What are Externalized Benefits?

Mary McMahon

Externalized benefits are benefits which emerge from a financial transaction or business decision. These benefits, however, do not directly invent either of the parties involved in the transaction; rather, they benefit a third party, or the world at large. A classic example of an externalized benefit can be found in the business of beekeeping, where a beekeeper's bees help to pollinate plants and trees, thereby benefiting the surrounding community.

A beekeeper's bees provide externalized benefits to communities.
A beekeeper's bees provide externalized benefits to communities.

The often unintended repercussions of a financial transaction which have an impact on people outside of that transaction are collectively known as externalities. Many people break externalities into the rough categories of negative externalities and positive externalities. Negative externalities are things which harm people outside of the transaction, with industrial pollution being a well-known example of a negative externality. Positive externalities, also known as externalized benefits, are externalities which are viewed as positive or good.

Because externalized benefits have a positive effect, some companies actually work to create externalized benefits so that they will be seen as more socially responsible, especially when consumers began clamoring for more environmentally friendly business models in the late 20th century. Commonly, however, externalized benefits are simply happenstance events which could not have been predicted.

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Intellectual property such as inventions often comes with externalized benefits, as people explore the invention and retool it or come up with refinements. Sometimes, entirely new applications for an invention may be discovered by people who were not involved in the original process, and many companies actually invest a great deal of energy and money in an attempt to reap such externalized benefits.

In another form of externalized benefit known as a network externality, so many people adopt a new technology that the technology becomes widely accepted, leading to widespread benefits for users of the technology as well as others. For example, when early facsimile machines were introduced, they were expensive and cumbersome to use, but as more and more consumers bought them, the fax network expanded, and companies responded by developing better technology at lower cost, making the technology available to all.

A growing interest in externalities has lead to widespread attempts to track and measure positive and negative externalities when considering a company's overall contribution to the marketplace and the world. Companies which incur a large number of negative externalities, for example, may be viewed as detrimental to society, while companies which generate externalized benefits are viewed as generally positive additions to society.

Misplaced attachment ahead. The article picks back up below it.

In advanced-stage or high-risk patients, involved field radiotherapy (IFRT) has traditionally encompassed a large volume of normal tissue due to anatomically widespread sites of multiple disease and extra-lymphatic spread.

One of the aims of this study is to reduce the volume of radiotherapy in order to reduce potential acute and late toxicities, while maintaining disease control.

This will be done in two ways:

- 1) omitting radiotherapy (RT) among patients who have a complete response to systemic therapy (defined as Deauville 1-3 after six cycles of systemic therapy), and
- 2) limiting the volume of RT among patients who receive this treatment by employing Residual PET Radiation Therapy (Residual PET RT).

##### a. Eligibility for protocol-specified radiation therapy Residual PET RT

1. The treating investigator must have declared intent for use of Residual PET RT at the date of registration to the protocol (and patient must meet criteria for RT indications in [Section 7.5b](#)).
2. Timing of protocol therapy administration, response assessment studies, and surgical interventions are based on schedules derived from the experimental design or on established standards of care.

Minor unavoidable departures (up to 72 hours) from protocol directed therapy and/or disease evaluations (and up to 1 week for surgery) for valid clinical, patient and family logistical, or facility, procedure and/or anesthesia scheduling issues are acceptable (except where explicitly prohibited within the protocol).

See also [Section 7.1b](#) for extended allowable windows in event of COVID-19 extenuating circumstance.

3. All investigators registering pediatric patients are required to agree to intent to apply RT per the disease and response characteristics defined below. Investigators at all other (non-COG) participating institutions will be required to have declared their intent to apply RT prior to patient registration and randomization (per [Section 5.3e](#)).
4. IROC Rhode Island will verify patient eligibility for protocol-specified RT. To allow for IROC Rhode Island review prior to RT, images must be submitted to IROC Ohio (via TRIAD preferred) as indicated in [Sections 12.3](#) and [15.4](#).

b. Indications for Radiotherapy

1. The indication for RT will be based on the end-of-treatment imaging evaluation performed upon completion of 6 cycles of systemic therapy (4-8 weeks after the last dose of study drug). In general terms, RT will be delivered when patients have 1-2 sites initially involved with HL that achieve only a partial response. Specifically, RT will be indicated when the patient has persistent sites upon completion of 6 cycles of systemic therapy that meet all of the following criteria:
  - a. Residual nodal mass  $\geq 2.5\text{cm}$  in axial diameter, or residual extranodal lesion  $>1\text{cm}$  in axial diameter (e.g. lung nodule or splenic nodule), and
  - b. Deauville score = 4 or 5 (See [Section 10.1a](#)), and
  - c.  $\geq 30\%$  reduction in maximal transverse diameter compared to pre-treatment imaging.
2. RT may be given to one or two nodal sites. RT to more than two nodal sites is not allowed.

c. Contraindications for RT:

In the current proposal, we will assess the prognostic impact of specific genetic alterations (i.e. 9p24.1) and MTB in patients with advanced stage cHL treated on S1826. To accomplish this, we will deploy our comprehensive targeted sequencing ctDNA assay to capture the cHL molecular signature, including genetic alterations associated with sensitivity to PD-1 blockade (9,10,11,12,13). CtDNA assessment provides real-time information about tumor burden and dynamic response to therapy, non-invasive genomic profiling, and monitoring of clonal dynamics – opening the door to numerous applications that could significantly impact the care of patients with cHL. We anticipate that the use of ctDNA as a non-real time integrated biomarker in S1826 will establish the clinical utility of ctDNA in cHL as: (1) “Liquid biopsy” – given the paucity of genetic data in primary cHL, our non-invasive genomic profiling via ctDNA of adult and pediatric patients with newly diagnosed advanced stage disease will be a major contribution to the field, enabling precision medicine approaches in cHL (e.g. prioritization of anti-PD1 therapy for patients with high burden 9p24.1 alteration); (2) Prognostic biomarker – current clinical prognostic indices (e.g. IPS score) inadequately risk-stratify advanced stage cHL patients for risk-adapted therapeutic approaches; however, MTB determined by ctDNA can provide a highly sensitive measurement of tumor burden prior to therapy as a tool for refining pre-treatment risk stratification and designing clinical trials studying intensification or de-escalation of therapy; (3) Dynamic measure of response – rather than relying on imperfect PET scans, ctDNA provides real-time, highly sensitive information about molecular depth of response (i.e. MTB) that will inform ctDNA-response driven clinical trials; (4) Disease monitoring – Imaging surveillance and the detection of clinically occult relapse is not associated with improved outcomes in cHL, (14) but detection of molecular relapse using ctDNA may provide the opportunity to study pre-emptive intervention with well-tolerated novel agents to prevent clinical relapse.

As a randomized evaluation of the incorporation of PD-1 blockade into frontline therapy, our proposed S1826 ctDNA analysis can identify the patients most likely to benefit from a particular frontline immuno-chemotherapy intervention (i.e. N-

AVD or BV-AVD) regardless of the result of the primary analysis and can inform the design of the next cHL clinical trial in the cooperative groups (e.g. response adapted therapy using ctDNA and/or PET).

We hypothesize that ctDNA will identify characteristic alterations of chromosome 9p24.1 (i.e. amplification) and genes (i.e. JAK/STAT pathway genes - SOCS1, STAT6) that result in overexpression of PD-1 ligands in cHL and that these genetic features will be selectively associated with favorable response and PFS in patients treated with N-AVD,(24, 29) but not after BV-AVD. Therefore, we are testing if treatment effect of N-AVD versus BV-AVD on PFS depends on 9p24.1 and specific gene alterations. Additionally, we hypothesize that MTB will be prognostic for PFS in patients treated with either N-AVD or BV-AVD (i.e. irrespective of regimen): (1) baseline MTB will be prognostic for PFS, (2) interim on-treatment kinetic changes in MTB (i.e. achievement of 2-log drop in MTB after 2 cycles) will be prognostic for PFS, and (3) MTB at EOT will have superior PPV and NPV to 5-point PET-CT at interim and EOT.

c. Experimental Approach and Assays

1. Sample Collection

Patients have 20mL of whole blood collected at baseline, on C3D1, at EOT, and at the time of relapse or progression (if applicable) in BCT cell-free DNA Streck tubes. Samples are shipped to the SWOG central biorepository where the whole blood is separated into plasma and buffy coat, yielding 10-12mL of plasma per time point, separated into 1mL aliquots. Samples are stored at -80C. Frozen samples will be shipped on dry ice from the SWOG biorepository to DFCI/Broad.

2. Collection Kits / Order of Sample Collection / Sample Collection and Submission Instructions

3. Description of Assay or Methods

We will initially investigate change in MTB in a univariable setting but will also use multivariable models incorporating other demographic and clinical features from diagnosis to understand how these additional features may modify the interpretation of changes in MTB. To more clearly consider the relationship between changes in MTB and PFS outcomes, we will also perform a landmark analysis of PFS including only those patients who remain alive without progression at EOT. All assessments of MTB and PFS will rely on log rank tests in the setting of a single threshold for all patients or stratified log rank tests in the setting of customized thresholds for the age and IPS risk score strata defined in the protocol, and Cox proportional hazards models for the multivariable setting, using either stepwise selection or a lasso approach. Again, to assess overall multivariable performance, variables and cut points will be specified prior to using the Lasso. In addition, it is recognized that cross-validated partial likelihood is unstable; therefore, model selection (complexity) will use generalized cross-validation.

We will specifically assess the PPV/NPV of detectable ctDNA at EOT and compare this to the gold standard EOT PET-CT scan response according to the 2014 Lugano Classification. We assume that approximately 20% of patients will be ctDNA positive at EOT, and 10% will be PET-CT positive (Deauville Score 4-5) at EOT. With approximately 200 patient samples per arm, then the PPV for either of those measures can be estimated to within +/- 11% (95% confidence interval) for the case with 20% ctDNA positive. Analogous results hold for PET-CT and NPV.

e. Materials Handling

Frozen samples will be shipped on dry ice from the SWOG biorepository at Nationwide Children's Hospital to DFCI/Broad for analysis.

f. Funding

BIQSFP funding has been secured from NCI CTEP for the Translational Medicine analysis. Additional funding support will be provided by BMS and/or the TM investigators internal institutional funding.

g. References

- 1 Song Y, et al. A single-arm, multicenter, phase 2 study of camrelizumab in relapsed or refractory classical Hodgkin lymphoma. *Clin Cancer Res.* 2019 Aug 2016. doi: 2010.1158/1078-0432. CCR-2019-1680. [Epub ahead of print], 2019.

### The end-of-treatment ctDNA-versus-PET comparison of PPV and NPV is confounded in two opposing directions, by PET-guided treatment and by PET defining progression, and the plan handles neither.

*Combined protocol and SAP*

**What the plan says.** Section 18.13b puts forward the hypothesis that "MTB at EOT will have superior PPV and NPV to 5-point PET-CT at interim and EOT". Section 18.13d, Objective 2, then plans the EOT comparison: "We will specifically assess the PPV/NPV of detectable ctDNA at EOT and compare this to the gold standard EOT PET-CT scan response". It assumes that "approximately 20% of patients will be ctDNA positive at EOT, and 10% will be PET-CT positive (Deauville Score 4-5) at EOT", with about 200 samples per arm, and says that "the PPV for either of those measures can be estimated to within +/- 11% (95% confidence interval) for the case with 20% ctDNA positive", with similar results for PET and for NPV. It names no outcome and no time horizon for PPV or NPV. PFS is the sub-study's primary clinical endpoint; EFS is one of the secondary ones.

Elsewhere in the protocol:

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Discussion Comments


@pleonasm - That seems to be a very common tactic now. Companies will claim a positive externality or spillover benefit occurs when they carry out the work they would do anyway and ignore any of the negative effects.

Like the forestry industry at the moment. They are always saying that they are providing more carbon capture and oxygen and so forth, ignoring the fact that they often cut down virgin forests and replace them with what amounts to dead forests of pine and other commercial woods.

I like the example of the beekeepers better. But, you know, they are benefiting from the bees pollinating as well. They eat that food as much as anyone else.

I really think that they need to reevaluate the way companies work and take into account the fact that externalized benefits or negative outcomes affect everyone including whoever is running the company. They talk about it as though they aren't human and part of the community as well, but they are, and they'll suffer or benefit as much as anyone else.


@bythewell - I'm not sure if that is clearly an externalized benefit or not. It's difficult to say with some things.

Clearly third parties are benefiting from the technology that was developed by the console companies, but in developing their programs they are creating additional reasons for people to buy the consoles. That means that indirectly the development companies are going to benefit from their work.

So, does that count as an externalized benefit? The same could be argued for anything though, since you can always use advertising to promote the externalized benefits of your work.

So the third parties are getting a solid benefit out of the companies, but the companies are also getting good press and therefore being seen in a more positive way and might get benefits from that.


I suppose you could argue that at the moment the new technology being developed by video game console companies have external benefits.

I've heard of all kinds of different hacks people have done with them, particularly the ones where you can move and a camera will pick up your movements and translate them to the screen.

Of course, this is just supposed to apply to the video games that you purchase from the company, but people have started making their own programs to exploit the technology.

One thing I've seen is a virtual dressing room, where you can "wear" clothes on the screen and turn around to see yourself from all sides.

Of course, if the company is smart, they will buy up all the good programs that are being developed and sell them but I'm sure a lot of them will be given away for free as well.

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